The WEbook Poetry Vote begins accepting submissions today! From June 15 through July 31st, WEbook poets are invited to submit their very best work to be considered for publication in a single volume. WEbookers will spend the month of August voting for their favorite poems, and the votes will determine which poems get published.
In honor of this venture, WEbooker of the WEek will be shining the spotlight on WEbook's top poetry talent. First up is Maia06, author of the poetry collections Apple Picking and Time Enough for That, among other works. Maia06 uses poetry to express "not just love and angst, but humor, observations, opinions, you name it." To find out more about this far-reaching poet, WEbook asked a few hard-hitting questions.
Q: What's the story of your life, including your history with writing?
A: I was born and raised in Milwaukee, WI by an extremely supportive father and a mom who practically survived on books and poetry. She used to recite “Jabberwocky” to me when I was still in my crib, and when I wanted to read “The Tell Tale Heart” by Edgar Allan Poe when I was four years old, she helped me with any words I didn’t know. There was no such thing as a book that I was too young for, so I was an avid Agatha Christie fan by the second grade. She read me poetry by Edna St. Vincent Millay and Nikki Giovani and the Plains Poetry Journal almost daily, and I loved every word. After that, it’s pretty simple; if you love reading, if you love words, you will write. Poetry speaks to me.
Q: We all feel misunderstood sometimes -- poets perhaps more so than "normal" folk. If you could set everyone straight using only six words, what would you say?
A: The world is bigger than you.
Q: What is the last word in the last poem you wrote?
Q: If you could ban a single word from all poetry for the rest of time, what word would you choose?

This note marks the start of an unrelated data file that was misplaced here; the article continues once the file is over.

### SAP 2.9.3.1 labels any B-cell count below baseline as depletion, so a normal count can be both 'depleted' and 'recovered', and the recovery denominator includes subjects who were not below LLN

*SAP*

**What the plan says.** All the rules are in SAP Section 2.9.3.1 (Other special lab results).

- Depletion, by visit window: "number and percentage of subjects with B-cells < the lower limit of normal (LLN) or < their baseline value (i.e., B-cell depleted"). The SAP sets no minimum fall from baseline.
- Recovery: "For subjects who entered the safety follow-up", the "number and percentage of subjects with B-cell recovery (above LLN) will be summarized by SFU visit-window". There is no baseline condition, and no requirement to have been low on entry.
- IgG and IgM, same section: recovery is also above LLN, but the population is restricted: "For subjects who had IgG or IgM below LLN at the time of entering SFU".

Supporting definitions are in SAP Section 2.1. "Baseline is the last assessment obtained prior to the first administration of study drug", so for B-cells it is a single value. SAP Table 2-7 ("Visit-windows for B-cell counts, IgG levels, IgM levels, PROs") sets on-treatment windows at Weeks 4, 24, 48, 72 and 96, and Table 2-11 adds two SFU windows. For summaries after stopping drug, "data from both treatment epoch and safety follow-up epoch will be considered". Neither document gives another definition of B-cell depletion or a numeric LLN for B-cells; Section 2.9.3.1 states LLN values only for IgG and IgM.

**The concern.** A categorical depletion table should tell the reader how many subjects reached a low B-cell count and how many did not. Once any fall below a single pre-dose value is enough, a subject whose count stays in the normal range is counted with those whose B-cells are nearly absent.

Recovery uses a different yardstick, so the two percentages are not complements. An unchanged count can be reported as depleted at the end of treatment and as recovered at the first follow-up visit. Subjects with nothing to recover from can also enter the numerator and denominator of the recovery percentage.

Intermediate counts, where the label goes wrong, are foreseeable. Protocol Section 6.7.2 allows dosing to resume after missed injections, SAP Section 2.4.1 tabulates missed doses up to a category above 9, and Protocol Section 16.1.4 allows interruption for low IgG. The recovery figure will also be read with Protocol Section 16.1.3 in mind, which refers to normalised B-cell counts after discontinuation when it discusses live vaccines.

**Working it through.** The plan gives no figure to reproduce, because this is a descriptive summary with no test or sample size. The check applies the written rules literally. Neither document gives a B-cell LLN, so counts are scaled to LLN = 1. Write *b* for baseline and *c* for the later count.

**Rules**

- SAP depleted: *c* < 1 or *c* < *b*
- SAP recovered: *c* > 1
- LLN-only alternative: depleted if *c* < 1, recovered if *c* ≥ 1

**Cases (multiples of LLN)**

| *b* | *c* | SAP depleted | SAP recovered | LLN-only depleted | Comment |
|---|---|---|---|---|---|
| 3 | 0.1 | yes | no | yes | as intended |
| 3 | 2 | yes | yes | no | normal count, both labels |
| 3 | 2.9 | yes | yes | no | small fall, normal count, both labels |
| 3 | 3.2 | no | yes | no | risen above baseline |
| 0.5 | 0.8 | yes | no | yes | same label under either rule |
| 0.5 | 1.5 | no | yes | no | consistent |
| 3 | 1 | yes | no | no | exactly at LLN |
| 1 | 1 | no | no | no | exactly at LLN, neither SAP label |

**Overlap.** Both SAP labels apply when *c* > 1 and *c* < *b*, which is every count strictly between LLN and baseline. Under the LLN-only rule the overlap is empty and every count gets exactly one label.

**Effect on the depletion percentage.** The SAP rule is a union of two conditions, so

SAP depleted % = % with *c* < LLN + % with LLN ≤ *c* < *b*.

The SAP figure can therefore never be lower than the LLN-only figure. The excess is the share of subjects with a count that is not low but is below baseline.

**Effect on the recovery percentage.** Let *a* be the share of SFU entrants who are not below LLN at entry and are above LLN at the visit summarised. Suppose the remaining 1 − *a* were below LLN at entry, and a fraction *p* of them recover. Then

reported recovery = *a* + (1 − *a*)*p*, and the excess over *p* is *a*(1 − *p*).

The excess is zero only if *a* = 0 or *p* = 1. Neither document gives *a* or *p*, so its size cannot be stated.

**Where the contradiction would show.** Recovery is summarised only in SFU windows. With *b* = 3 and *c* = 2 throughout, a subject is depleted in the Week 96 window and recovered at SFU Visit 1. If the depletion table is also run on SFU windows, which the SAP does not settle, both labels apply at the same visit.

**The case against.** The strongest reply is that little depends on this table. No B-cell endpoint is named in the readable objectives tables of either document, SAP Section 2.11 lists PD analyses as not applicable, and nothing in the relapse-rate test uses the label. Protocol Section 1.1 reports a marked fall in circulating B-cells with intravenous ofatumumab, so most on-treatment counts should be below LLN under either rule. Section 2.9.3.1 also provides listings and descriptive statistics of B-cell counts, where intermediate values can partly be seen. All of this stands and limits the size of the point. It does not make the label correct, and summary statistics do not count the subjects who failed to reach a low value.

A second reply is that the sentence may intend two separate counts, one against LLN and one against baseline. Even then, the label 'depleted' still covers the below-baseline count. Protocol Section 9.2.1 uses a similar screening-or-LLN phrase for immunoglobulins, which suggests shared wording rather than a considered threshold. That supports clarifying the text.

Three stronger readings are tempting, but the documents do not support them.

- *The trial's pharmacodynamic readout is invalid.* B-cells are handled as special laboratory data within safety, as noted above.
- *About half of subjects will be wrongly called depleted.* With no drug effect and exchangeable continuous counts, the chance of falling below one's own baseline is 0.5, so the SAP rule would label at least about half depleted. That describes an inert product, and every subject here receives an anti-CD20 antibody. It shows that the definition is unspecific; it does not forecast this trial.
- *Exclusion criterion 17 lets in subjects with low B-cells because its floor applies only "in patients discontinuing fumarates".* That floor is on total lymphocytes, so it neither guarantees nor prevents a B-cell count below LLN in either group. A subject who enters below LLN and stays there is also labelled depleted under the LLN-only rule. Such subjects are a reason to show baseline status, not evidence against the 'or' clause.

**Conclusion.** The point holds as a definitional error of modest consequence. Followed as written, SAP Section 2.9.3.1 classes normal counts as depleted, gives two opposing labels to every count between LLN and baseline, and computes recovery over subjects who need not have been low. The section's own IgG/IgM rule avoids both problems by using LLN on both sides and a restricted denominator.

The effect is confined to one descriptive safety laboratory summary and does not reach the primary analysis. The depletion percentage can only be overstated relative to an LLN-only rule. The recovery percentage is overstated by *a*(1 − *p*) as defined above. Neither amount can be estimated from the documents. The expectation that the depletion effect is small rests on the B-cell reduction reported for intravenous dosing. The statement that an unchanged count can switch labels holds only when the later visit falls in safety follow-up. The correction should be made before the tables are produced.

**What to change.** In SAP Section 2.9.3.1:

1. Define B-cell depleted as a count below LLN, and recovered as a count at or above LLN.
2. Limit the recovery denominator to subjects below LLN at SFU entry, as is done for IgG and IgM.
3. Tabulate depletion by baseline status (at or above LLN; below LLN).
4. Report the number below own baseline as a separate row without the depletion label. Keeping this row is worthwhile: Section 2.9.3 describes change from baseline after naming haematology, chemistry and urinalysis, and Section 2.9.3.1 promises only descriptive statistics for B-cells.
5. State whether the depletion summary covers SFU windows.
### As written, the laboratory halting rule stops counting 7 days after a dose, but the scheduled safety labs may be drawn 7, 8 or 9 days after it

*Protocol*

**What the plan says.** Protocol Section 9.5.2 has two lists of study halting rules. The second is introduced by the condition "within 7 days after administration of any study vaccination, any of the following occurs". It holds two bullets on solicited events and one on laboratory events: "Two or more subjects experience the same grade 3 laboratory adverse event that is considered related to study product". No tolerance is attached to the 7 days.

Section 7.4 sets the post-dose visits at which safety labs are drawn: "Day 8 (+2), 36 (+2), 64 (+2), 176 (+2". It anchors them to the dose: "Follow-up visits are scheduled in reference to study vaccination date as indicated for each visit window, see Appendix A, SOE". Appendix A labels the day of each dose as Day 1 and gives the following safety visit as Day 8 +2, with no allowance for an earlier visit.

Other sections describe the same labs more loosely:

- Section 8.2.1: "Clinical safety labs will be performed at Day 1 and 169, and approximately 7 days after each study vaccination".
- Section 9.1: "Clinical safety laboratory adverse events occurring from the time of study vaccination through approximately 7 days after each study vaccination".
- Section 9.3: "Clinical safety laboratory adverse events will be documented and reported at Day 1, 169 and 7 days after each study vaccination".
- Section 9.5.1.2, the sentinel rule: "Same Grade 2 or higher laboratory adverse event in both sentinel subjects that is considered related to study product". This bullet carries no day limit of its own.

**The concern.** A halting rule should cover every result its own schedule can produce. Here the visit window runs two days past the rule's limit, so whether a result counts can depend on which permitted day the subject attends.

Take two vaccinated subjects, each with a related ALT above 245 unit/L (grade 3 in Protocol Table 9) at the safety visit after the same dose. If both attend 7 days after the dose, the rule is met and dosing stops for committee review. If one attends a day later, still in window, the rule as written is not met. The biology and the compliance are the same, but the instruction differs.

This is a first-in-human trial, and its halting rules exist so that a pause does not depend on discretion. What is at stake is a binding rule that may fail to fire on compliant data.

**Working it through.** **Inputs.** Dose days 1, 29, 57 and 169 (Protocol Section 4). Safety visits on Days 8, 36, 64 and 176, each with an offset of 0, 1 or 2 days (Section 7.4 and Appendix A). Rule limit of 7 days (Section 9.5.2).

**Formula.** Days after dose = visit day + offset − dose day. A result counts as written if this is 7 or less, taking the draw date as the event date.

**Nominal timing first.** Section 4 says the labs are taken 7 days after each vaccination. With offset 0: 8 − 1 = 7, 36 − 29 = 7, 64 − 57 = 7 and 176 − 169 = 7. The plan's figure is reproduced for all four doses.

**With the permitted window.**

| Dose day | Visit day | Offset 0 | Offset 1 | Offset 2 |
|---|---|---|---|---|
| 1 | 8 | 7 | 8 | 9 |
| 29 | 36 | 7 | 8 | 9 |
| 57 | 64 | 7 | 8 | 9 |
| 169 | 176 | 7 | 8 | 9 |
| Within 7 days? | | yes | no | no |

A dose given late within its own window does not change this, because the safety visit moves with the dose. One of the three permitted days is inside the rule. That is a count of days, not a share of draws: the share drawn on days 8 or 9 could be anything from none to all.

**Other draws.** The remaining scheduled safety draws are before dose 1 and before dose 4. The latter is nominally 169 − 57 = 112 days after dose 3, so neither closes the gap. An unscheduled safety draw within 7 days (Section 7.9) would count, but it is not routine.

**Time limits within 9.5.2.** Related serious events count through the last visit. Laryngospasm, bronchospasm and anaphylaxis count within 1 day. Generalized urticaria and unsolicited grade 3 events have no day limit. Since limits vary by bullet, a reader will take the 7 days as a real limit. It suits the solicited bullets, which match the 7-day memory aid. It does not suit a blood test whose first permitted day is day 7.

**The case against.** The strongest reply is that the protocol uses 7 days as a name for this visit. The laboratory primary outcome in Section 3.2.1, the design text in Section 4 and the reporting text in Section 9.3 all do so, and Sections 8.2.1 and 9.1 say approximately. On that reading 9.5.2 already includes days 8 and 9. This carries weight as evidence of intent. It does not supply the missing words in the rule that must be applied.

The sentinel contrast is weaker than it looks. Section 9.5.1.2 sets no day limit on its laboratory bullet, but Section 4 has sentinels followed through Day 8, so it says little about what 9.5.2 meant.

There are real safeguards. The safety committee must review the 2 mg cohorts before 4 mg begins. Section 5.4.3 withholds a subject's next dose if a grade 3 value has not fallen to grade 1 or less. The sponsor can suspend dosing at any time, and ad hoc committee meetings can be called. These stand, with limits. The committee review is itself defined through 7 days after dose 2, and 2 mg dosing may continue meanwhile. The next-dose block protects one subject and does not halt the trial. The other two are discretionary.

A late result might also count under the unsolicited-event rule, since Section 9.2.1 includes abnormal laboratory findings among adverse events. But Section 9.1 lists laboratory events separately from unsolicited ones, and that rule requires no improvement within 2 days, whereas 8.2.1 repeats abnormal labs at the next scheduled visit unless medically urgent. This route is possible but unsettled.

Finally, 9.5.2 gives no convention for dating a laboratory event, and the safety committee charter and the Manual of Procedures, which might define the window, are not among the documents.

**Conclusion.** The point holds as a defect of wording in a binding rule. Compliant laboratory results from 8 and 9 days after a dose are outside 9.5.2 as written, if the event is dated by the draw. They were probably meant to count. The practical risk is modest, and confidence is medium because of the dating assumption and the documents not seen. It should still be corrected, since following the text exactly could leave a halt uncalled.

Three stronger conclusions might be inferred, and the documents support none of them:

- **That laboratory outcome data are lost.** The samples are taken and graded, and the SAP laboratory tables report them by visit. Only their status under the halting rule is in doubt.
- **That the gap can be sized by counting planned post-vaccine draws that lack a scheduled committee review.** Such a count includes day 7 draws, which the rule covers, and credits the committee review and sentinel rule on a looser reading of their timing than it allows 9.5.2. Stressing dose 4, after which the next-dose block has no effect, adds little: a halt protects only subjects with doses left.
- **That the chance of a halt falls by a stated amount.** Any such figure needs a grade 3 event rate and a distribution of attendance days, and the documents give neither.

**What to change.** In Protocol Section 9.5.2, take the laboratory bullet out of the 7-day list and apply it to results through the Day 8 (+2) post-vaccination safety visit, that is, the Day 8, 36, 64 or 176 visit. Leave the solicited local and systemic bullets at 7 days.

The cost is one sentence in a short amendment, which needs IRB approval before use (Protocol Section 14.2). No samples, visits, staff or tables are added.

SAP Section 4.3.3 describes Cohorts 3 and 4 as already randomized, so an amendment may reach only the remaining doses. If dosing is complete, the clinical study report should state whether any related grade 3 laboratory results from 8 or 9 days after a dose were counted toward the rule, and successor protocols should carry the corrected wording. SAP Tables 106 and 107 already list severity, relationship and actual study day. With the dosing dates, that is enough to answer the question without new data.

Q: What is your favorite line from your favorite "famous" poem?
A: One? Seriously?! Okay, then this one: “…for the leaping greenly spirit of trees” from a poem by E.E. Cummings
Q: Please write a short poem about the worst day of your life.
A: I already wrote that one. It’s called “Time Enough for That”:
This morning I stood up
directly under the cabinet door.
Corner met cranium sharply
and a very dirty word fell
out of my mouth
as a coffee cup hit the floor.
I watched a mother cradle
a dying infant on a day-time
meant for happy home-makers
to fill nap time.
I folded the laundry.
I recalled this was the day
the phone call came.
They didn’t say,
but they should have said,
nothing will ever be the same.
I started making dinner.
Chicken pieces browning on the stove,
snap peas steaming open.
At the kitchen table I chop
a Vidalia into tiny and tinier bits.
I cry and cry over the onion
Do you have a line on the wonderfullest writer on WEbook? The fantastickest feedbacker? Or anyone else who goes above and beyond to make WEbook the best writing, reading, and publishing community on the internet? Drop me an email, or visit my profile and send me a message with the title "WEbooker of the WEek" to nominate your favorite WEbooker and he or she will have a shot at joining the ranks of the immortals -- and getting a free WEbook T-shirt to boot.